32. Dunn AL, Marcus BH, Kampert JB, Garcia ME, Kohl III HW, Blair SN. Comparison of lifestyle and structured interventions to increase physical activity and cardiorespiratory fitness: a randomized trial. J Am Med Assoc. (1999) 281:327–34.
34. Daley AJ, Duda JL. Self-determination, stage of readiness to change for exercise, and frequency of physical activity in young people. Eur J Sport Sci. (2006) 6:231–43. doi: 10.1080/17461390601012637
35. Prochaska JO, Norcross JC, Fowler JL, Follick MJ, Abrams DB. Attendance and outcome in a work site weight control program: processes and stages of change as process and predictor variables. Addict Behav. (1992) 17:35–45. doi: 10.1016/0306-4603(92)90051-V
36. Marcus BH, Forsyth LH, Stone EJ, Dubbert PM, McKenzie TL, Dunn AL, et al. Physical activity behavior change: issues in adoption and maintenance. Health Psychol. (2000) 19:32–41. doi: 10.1037/0278-6133.19.Suppl1.32
38. Cummins S, Flint E, Matthews SA. New neighborhood grocery store increased awareness of food access but did not alter dietary habits or obesity. Health Affair (2014) 33:283–91. doi: 10.1377/hlthaff.2013.0512
39. Knight H, Stetson B, Krishnasamy S, Mokshagundam SP. Diet self-management and readiness to change in underserved adults with type 2 diabetes. Prim Care Diabet. (2015) 9:219–25. doi: 10.1016/j.pcd.2014.09.007
40. van Woerkum C, Bouwman L. “Getting things done”: an everyday-life perspective towards bridging the gap between intentions and practices in health-related behavior. Health Promot Int. (2012) 29:278–86. doi: 10.1093/heapro/das059
41. Kaasalainen KS, Kasila K, Komulainen J, Malvela M, Poskiparta M. Readiness for health behavior changes among low fitness men in a Finnish health promotion campaign. Health Promot Int. (2016) 31:827–38. doi: 10.1093/heapro/dav068
42. Gao-Balch YH, Waller FD. The dietary guideline 2005 and physical activities role in weight management of University Arkansas at Pine Bluff. Integr Food Nutr Metab. (2015) 2:159–62. doi: 10.15761/IFNM.1000121
43. Mache S, Jensen S, Jahn R, Steudtner M, Ochsmann E, Preuß G. Worksite health program promoting changes in eating behavior and health attitudes. Health Promot Pract. (2015) 16:826–36. doi: 10.1177/1524839915596310
44. Ghannadiasl F, Mahdavi R, AsghariJafarabadi M. Assessing readiness to lose weight among obese women attending the nutrition clinic. Health Promot Perspect. (2014) 4:27–34. doi: 10.5681/hpp.2014.004
47. Fujioka K, Seaton TB, Rowe E, Jelinek CA, Raskin P, Lebovitz HE, et al. Weight loss with sibutramine improves glycaemic control and other metabolic parameters in obese patients with type 2 diabetes mellitus. Diabetes Obes Metab. (2000) 2:175–87. doi: 10.1046/j.1463-1326.2000.00081.x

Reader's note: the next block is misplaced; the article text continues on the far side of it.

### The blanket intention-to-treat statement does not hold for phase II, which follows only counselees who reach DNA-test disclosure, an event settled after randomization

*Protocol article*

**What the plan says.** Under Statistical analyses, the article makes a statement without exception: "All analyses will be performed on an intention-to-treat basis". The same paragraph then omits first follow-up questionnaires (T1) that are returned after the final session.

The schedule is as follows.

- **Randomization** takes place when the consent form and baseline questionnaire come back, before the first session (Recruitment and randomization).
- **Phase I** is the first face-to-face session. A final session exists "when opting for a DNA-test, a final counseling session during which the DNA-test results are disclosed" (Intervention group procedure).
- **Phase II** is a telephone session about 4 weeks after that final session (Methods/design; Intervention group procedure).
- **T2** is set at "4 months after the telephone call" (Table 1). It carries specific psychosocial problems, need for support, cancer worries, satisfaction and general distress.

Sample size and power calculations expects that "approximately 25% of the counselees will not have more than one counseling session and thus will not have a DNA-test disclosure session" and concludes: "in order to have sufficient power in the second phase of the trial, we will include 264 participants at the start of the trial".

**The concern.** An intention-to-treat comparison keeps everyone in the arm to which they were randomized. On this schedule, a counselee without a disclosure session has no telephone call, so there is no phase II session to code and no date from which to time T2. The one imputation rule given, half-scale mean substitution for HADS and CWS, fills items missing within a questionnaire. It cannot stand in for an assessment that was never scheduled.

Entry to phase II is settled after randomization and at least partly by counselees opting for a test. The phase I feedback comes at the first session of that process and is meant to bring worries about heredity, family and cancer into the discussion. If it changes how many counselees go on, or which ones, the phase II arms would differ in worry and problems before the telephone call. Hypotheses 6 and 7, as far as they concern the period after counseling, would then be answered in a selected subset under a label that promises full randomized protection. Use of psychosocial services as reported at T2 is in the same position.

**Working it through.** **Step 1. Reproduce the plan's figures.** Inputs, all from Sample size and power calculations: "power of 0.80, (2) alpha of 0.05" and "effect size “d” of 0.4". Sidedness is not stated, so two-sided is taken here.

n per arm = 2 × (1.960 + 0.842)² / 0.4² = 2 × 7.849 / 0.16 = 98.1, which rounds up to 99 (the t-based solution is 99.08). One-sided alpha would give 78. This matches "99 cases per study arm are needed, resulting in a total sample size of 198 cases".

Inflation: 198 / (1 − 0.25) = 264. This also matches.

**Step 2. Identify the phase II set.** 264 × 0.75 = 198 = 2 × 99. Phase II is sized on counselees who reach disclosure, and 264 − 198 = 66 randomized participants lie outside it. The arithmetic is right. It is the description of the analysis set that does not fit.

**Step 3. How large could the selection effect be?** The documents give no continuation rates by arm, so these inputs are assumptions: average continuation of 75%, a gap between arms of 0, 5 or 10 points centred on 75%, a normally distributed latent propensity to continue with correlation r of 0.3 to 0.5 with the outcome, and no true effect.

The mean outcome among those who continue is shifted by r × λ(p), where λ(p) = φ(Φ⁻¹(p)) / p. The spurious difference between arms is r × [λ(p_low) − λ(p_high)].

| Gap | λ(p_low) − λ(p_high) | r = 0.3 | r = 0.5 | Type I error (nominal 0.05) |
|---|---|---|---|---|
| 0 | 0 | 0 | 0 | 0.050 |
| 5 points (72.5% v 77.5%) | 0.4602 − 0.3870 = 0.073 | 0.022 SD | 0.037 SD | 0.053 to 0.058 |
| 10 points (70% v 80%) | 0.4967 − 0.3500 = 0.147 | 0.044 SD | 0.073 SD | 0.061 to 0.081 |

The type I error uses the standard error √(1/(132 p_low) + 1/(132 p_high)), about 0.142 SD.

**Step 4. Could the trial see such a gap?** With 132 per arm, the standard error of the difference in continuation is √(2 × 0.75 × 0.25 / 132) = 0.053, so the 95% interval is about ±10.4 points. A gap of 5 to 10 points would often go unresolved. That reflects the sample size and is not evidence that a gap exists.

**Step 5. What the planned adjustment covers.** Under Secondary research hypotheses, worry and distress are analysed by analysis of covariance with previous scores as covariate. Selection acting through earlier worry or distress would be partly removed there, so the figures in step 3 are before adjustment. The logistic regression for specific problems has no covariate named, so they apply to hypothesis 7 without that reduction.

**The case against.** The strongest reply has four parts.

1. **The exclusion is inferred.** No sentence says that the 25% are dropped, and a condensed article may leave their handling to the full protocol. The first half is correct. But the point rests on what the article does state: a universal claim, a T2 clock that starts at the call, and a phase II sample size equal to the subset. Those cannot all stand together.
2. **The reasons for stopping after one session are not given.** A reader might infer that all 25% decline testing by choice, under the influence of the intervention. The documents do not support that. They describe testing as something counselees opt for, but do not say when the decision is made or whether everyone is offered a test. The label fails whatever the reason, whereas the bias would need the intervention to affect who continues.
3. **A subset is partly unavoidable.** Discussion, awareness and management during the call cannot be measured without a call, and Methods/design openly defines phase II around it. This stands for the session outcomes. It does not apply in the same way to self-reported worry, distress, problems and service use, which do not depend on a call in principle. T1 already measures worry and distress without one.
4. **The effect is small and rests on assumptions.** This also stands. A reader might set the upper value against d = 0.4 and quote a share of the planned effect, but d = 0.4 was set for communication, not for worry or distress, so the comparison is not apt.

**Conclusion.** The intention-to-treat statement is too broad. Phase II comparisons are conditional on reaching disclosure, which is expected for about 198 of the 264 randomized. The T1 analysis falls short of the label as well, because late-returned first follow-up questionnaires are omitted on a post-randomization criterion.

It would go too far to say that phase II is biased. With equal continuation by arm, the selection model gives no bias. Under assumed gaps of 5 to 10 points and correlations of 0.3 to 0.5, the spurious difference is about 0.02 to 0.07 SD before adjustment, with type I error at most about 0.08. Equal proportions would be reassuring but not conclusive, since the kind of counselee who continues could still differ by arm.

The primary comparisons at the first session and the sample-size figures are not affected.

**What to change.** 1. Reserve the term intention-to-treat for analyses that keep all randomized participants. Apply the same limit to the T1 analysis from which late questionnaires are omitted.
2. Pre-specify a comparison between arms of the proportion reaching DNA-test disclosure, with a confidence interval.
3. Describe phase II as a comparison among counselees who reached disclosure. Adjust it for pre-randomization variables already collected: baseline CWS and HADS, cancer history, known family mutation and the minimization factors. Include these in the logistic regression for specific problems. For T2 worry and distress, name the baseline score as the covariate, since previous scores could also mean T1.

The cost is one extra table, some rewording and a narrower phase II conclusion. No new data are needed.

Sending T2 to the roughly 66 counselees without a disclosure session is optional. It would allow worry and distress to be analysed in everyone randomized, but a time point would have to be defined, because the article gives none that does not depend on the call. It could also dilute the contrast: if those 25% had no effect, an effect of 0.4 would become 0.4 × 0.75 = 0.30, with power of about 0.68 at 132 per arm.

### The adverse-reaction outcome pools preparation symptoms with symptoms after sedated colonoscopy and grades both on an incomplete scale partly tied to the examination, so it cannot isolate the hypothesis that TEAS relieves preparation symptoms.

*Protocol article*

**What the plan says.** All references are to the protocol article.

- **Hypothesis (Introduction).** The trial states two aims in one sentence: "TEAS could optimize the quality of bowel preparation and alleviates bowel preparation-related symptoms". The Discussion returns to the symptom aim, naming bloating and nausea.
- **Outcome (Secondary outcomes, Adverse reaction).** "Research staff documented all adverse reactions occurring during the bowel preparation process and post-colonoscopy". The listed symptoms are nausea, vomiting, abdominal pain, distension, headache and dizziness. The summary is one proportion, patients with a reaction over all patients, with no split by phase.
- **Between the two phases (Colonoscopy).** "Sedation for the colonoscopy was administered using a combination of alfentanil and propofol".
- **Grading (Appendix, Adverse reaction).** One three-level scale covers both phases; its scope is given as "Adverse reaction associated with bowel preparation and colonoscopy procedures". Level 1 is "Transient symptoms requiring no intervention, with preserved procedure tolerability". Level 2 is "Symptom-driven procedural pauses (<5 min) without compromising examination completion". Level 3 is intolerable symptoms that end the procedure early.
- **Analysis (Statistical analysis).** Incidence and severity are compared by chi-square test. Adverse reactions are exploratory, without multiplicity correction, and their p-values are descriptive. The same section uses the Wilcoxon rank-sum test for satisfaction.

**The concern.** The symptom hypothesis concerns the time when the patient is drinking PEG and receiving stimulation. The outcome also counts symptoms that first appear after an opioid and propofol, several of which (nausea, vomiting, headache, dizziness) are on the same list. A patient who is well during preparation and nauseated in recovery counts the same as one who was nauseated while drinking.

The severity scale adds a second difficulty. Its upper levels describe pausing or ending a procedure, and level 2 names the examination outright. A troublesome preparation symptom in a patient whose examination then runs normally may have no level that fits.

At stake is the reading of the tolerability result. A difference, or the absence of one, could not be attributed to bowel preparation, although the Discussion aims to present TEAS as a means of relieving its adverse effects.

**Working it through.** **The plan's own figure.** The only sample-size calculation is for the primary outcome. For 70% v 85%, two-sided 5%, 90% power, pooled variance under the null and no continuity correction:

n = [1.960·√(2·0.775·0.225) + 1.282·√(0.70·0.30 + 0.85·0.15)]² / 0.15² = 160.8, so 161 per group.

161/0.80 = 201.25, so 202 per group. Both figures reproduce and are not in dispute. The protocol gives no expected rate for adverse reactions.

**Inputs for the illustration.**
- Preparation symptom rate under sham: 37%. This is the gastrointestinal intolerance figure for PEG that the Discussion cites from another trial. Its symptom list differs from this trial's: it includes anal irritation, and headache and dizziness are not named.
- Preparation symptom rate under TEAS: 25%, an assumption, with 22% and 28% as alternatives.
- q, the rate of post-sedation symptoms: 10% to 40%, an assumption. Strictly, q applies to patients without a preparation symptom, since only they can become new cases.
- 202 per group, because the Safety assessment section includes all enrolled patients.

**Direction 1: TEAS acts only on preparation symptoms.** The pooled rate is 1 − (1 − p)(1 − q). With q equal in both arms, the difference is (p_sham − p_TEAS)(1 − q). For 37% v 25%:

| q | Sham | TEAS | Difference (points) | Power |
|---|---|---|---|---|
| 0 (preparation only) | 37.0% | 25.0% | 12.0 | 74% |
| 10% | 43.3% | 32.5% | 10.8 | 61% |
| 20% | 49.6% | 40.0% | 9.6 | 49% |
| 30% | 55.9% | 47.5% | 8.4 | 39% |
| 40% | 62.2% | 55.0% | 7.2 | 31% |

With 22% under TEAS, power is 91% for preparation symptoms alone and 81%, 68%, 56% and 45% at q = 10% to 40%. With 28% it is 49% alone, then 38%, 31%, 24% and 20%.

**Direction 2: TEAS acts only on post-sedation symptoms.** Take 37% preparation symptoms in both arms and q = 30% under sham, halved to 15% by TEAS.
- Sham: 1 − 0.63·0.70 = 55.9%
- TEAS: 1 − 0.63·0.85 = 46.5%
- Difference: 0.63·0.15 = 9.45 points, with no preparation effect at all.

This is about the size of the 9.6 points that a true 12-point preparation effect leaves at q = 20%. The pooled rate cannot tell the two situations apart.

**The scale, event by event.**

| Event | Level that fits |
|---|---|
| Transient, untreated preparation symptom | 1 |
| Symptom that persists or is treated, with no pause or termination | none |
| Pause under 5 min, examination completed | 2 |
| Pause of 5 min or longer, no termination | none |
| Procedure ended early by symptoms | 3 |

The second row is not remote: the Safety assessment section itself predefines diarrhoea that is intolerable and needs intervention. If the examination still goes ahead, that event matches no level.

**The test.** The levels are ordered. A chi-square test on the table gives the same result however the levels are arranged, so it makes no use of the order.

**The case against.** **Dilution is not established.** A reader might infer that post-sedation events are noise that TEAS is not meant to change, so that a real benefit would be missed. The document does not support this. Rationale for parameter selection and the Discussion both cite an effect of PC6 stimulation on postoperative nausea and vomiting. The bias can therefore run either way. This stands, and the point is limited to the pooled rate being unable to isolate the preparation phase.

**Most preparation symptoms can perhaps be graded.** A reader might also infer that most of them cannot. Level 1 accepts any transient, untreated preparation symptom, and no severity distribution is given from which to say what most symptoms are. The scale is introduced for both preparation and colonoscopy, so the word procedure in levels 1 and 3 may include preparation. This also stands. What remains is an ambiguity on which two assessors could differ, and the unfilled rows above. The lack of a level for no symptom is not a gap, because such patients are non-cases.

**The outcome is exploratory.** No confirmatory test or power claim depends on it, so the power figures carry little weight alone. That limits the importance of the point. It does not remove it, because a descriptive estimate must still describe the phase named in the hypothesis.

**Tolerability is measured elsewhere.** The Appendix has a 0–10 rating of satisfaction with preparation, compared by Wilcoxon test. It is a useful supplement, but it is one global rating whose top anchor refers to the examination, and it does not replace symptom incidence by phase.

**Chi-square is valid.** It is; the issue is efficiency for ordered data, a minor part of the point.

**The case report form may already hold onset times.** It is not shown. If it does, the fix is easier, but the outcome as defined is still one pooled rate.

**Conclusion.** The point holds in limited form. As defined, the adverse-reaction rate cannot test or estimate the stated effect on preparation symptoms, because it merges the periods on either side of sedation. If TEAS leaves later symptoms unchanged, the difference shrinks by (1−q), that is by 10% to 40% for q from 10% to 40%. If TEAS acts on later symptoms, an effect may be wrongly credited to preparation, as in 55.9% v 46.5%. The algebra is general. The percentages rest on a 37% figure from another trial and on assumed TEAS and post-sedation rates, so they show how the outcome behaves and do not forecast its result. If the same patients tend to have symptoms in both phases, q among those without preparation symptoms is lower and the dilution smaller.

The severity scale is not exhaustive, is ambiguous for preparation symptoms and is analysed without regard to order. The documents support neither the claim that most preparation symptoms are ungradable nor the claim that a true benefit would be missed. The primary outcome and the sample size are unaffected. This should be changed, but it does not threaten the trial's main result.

49. Ablah E, Dong F, Konda K, Konda K, Armbruster S, Tuttle B. Early success is vital in minimal worksite wellness interventions at small worksites. Health Educ Behav. (2015) 42:500–9. doi: 10.1177/1090198114564499
50. Walker TJ, Tullar JM, Taylor WC, Román R, Amick III BC. How do stages of change for physical activity relate to employee sign-up for and completion of a worksite physical activity competition? Health Promot Pract. (2017) 18:93–101. doi: 10.1177/1524839916659846
51. Katerattanakul P, Lee JJ, Hong S. Effect of business characteristics and ERP implementation on business outcomes: an exploratory study of Korean manufacturing firms. Manag Res Rev. (2014) 37:186–206. doi: 10.1108/MRR-10-2012-0218
52. Almirall D, Nahum-Shani I, Sherwood NE, Murphy SA. Introduction to SMART designs for the development of adaptive interventions: with application to weight loss research. Transl Behav Med. (2014) 4:260–74. doi: 10.1007/s13142-014-0265-0
Keywords: obesity, employee wellness, weight loss, readiness for change, health behavior
Citation: Feldman SS, Cochran RA and Mehta T (2019) Predictors of Weight Change: Findings From an Employee Wellness Program. Front. Endocrinol. 10:77. doi: 10.3389/fendo.2019.00077
Received: 14 July 2018; Accepted: 28 January 2019;
Published: 19 February 2019.
Edited by:Massimiliano Caprio, San Raffaele Pisana (IRCCS), Italy
Reviewed by:Sofus Christian Larsen, Parker Institute, Denmark
Beverly Sara Muhlhausler, University of Adelaide, Australia
Copyright © 2019 Feldman, Cochran and Mehta. This is an open-access article distributed under the terms of the Creative Commons Attribution License (CC BY). The use, distribution or reproduction in other forums is permitted, provided the original author(s) and the copyright owner(s) are credited and that the original publication in this journal is cited, in accordance with accepted academic practice. No use, distribution or reproduction is permitted which does not comply with these terms.
*Correspondence: Sue S. Feldman, email@example.com